Takk for at du deler spennende erfaringer. Dette var gøy lesning! Jeg har tidligere forsøkt å spise etter dine anbefalinger og prinsipper fra biorytmedietten, uten hell. Det ble for mye karbohydrater, til tross for relativt høyt aktivitetsnivå med ukentlige styrkeøkter, intervall- og lavterskeløkter. Jeg ble oppblåst, vannete og stresset i kroppen, og jeg fikk dessuten problemer med fordøyelsen. Prinsippene du her deler om et lavere inntrykk av karbohydrater stemmer overens med erfaringer jeg selv har gjort meg ved egen kostholdseksperimentering. Jeg spiser nå en liten dose raske karbohydrater i form av en banan, svisker eller lignende i forbindelse med trening, og deretter en liten dose på feks 40 gram havregryn på kvelden. Ellers går det i fett og proteiner ved siden av det minimum av karbohydrater som finnes i nøtter, mv. Hva er dine tanker om en slik kostholdstilnærming over tid? Og hva er dine tanker om å leve tilnærmet zero carb over lengre perioder enn i forsøket som du viser til her? Ved tidligere intervjuer og artikler har jeg oppfattet deg slik at du anbefaler et balansert inntak av karbohydrater, proteiner og fett. Har du andre tanker og refleksjoner vedrørende langsiktig karbohydratinntak nå i etterkant av gjennomførte zero carb prosjektet? Som kvinne i begynnelsen av 30-årene er jeg ikke bare opptatt av en flat mage og god fordøyelse, men også stabile hormoner og god generell helse.

    • Hei Camilla, og takk for hyggelig tilbakemelding.

      Jeg har gått i dybden på det du spør om her i boka om Zero Carb, så jeg vil anbefale at du leser den for å den nødvendige forståelsen. De $10 er vel verdt investeringen, jeg lover! 🙂

  11. Hei Børge 😊 Utrolig gøy å lese! Fikk du testet kolesterolnivået, triglyserider og vitamin – og mineral status også? Utrolig gøy st du testet dette og laget en bok ut av det!

  12. Hei Børge!

    Utrolig spennende å lese om dette. Takk for all info du deler. Gleder meg veldig til seminaret om 2 uker i Question for you:

    Have you noticed any difference in terms of sleep? As discussed with you earlier when I was a client of yours, I fall asleep easily but wake up several times. Have you noticed that a ZC diet help in terms of staying asleep?

    It’s just anecdotal and something I probably would have to try for myself, but would love your input here.

    • I tend to sleep slightly less on ZC, and some of my clients also noticed this. Eating high protein ramps up dopamine and if you end up in a deficit there may be some elevation of adrenaline and cortisol, too. Still, there is no sign of sleep deprivation, so my assumption is that sleep quality is improved. I am getting a sleep monitor to get some data on this.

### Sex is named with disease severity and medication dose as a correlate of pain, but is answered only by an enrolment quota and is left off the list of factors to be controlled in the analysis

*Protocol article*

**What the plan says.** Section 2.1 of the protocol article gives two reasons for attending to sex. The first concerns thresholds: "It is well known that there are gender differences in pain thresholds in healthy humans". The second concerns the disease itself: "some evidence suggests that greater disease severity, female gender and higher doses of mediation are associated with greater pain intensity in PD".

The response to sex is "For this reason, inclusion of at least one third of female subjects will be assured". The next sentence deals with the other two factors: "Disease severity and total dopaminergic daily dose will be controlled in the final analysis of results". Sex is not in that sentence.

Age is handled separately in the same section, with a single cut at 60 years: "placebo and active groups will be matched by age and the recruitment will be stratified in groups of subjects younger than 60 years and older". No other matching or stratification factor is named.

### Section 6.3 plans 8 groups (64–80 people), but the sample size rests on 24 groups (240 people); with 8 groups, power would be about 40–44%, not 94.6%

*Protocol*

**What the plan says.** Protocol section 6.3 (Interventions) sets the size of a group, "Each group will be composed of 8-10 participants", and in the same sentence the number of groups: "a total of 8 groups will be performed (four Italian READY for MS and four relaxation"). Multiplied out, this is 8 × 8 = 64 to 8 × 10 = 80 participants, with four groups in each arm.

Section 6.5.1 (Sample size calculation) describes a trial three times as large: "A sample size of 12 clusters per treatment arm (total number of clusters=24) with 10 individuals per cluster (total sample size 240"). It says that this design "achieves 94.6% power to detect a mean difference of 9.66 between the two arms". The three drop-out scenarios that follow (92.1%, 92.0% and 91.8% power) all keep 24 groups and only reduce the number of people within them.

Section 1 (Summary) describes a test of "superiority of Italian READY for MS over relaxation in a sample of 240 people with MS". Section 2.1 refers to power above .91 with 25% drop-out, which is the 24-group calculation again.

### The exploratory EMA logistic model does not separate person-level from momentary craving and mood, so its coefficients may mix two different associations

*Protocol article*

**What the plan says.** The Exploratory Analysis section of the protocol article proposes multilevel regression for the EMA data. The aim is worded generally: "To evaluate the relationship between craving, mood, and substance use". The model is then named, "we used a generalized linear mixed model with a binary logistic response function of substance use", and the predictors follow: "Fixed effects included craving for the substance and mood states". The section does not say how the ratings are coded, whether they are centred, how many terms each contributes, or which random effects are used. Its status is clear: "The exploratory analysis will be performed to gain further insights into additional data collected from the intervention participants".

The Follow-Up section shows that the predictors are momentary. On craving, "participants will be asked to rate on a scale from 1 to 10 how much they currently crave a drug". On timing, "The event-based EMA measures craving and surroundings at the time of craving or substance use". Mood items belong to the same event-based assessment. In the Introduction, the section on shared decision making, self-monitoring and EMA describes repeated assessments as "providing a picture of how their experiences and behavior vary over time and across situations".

• Thanks for your answer. Would love to see those results.

        Side note:
        Have you any thoughts about ZC for someone who’s already lean trying to build muscle in a caloric surplus?

        And btw: based on what I read about your experience of this diet, I guess that you are not going for a 30 day vegan “challenge ” soon. Hah!

        • ZC for gaining muscle is covered in the book, and yes – it is most definitely possible. I have a client now who has gained 3kg of bodyweight—without any change if caliper measurements—by just eating a lot of food on ZC. He got really lean first, though (4-6mm on all sites), which is the strategy I always recommend.

          I have already done the vegan challenge. I have never felt so horrible in all of my life. 🙂

          • Thanks for your answer.

            It’s really tempting to go for a diet like this. How do you determine which clients it suits for?
            Myself workout early in the morning (highest bosy temp and most energy at that point). I would believe that a ZC diet would fit really well into that setup and my lifestyle in general. But I am afraid of not eating any carbs at all, given the big emphasis experts give them.
            Listening to you and Shawn Baker makes me wonder though!

  13. “Even after 6 weeks of strictly limiting my protein consumption to ensure I didn’t limit ketone production”. Mener du karb her, eller er det noe jeg ikke henger med på?

    • Nei, jeg mener protein. Via glukoneogenese (omdanning til glukose) kan høyere proteininntak (anslått til rundt 1,5g/kg kroppsvekt) hemme ketonproduksjonen.

  14. Hi Borge,

    I recently bought your zero carb book and associated myo-reps book – thank you for the excellent resources!

    I am at intermediate level for all my lifts on strength standards. I have also just read about the 8 sets to failure squat study (https://www.strongerbyscience.com/more-is-more/) which I am sure you are familiar with. It clicked with me as I seem to do well on high volume, and the lifters seem to be at a similar level to me. I was therefore thinking of structuring a training block of something like:
    Day 1: full body myo-reps. Day2: 8 sets of Squats, 8 sets Bench, minimal chest/legs assistance. Day 3: full body myo-reps. Day 4: 8 sets Press, 8 sets Chins, minimal shoulders/arms assistance. Repeat, with rest days when appropriate.

    What do you think of this plan?

    • There are a number of caveats with that study. 1. Lower body does seem to respond better to volume than upper body. 2. Anyone who has worked in research knows how incredibly hard it is to get participants to go to failure, even on leg extension machines. So 8 sets to failure on squats? Highly unlikely they reached failure in more than 1-2 sets.

      Other than that, if you’ve read my book, I think my views on training volume are pretty clear 🙂